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Sicario 2: Soldado Review

Rating:
3

Directed by:
Stefano Sollima

Reviewed by:
On Jun 29, 2018
Last modified:Jun 29, 2018

Reviewed by Wyndham Hacket Pain

Aliens was famously released with the tagline: This time it’s war. The same line could easily be used to describe Sicario 2: Soldado. Where the original concerned itself with a single drug cartel, the sequel imagines everything on a larger scale. For the franchise’s second outing the objective is to only not undermine the Mexican drug cartels but to have them raging war against each other.


Following a terrorist attack on an American supermarket, Matt Graver (Josh Brolin) is tasked with this operation and teams up once more with undercover operative Alejandro Gillick (Benicio del Toro). Their plan at first appears simple enough – kidnap Isabela Reyes (Isabela Moner), daughter of a cartel leader, and make it look as if a rival cartel was responsible. The mission goes awry when it is discovered by the Mexican government. Isabela escapes and Gillick is left to find her, while Graver and the rest of the team quickly make their way back to American soil.

Following the ending of the previous film it is not a surprise that Emily Blunt does not appear in its sequel. Another outing with del Toro and Brolin is understandably something her character was not up for, even if it leaves a hole within the film that is never really filled. Blunt acted as a balance to counteract the brazen and sometimes questionable actions of her co-stars. She was the film’s conscience and held an idealism that created a dramatic conflict between the central characters. Graver may have to answer questions from his boss (Catherine Keener) and the Secretary of Defence (Matthew Modine) but our allegiance to him is never in doubt.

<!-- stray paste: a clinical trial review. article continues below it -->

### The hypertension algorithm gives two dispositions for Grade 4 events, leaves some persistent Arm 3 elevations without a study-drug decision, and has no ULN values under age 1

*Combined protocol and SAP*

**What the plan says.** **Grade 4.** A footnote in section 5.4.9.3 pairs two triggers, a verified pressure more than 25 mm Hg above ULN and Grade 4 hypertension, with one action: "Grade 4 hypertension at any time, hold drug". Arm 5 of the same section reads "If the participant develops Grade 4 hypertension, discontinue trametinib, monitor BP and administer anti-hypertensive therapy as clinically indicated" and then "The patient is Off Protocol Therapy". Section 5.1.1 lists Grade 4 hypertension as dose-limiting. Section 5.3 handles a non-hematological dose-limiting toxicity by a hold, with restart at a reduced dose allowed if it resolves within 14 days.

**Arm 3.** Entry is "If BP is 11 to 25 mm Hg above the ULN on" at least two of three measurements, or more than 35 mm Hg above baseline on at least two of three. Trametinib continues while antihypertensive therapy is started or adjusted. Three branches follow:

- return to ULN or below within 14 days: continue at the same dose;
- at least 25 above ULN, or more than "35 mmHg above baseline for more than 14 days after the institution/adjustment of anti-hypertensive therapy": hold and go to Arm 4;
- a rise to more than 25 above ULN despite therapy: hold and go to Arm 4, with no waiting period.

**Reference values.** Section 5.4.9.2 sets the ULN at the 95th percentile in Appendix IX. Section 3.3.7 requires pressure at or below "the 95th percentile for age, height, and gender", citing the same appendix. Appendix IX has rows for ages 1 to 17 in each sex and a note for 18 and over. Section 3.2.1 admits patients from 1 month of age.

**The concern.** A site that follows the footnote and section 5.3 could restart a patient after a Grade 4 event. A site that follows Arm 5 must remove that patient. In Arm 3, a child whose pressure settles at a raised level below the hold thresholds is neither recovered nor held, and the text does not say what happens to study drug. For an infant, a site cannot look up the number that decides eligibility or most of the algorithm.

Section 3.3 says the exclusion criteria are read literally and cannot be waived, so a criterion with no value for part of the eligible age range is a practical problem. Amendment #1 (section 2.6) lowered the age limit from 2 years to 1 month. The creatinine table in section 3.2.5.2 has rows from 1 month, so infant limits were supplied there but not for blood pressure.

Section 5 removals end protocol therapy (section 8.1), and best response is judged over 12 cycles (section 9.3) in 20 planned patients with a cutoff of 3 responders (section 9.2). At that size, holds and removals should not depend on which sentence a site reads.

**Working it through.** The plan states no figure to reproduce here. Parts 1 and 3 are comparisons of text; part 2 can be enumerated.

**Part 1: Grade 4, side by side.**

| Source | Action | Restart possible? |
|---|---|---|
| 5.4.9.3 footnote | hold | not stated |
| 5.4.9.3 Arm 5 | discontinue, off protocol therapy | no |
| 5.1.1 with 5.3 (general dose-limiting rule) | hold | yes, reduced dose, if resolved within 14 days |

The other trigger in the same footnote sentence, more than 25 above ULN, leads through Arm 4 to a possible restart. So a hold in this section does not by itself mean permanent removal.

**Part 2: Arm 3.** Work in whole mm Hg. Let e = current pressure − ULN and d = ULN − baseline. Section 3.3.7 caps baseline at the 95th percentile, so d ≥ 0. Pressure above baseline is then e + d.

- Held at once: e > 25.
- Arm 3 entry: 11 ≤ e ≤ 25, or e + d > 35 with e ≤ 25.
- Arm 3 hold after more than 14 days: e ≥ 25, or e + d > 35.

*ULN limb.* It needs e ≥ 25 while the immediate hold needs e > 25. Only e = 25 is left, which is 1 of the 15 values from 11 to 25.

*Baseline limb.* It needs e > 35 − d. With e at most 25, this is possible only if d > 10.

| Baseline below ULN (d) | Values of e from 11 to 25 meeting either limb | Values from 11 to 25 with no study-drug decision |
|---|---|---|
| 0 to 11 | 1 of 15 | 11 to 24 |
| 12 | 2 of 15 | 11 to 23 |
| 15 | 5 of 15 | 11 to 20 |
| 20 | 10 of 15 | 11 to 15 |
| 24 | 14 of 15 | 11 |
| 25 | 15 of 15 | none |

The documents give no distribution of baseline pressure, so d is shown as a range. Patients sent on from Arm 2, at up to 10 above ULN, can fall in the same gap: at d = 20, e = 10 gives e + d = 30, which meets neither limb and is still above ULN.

For the most part Sicario 2: Soldado is more cut throat in its approach and the first half in particular is full of ruthless action sequences. The kidnapping of Isabela is particularly well done and unfolds with a visceral style.

Unfortunately, as the film progresses its initial dynamism is lost and the more intriguing strands of the script are dropped in favour of a routine rescue mission. The nuance and ambiguity that marketed the original are lost, as the script decides to favour increasingly farfetched twists. One person rises from the dead after being shot at point blank range and a disappointing ending it bolted on, seemingly for the sole purpose of setting up another addition to the franchise. Do not expect geopolitical issues to be discussed or even acknowledged – it’s not that kind of film.

On the whole the film does everything Sicario did just not quite as well. The direction from Stefano Sollima is good but does not display the same mastery that Denis Villeneuve, who has gone on to direct Arrival and Blade Runner 2049, brought to the original.

Similarly there is nothing wrong with Dariusz Wolski’s cinematography but again it does not have the Michael Mann-esque grandeur that Roger Deakins infused the first film with. Many of the elements that made Sicario so good are still present but this time round they are not as textured and can end up feeling a little stale.

Wyndham Hacket Pain @WyndhamHP

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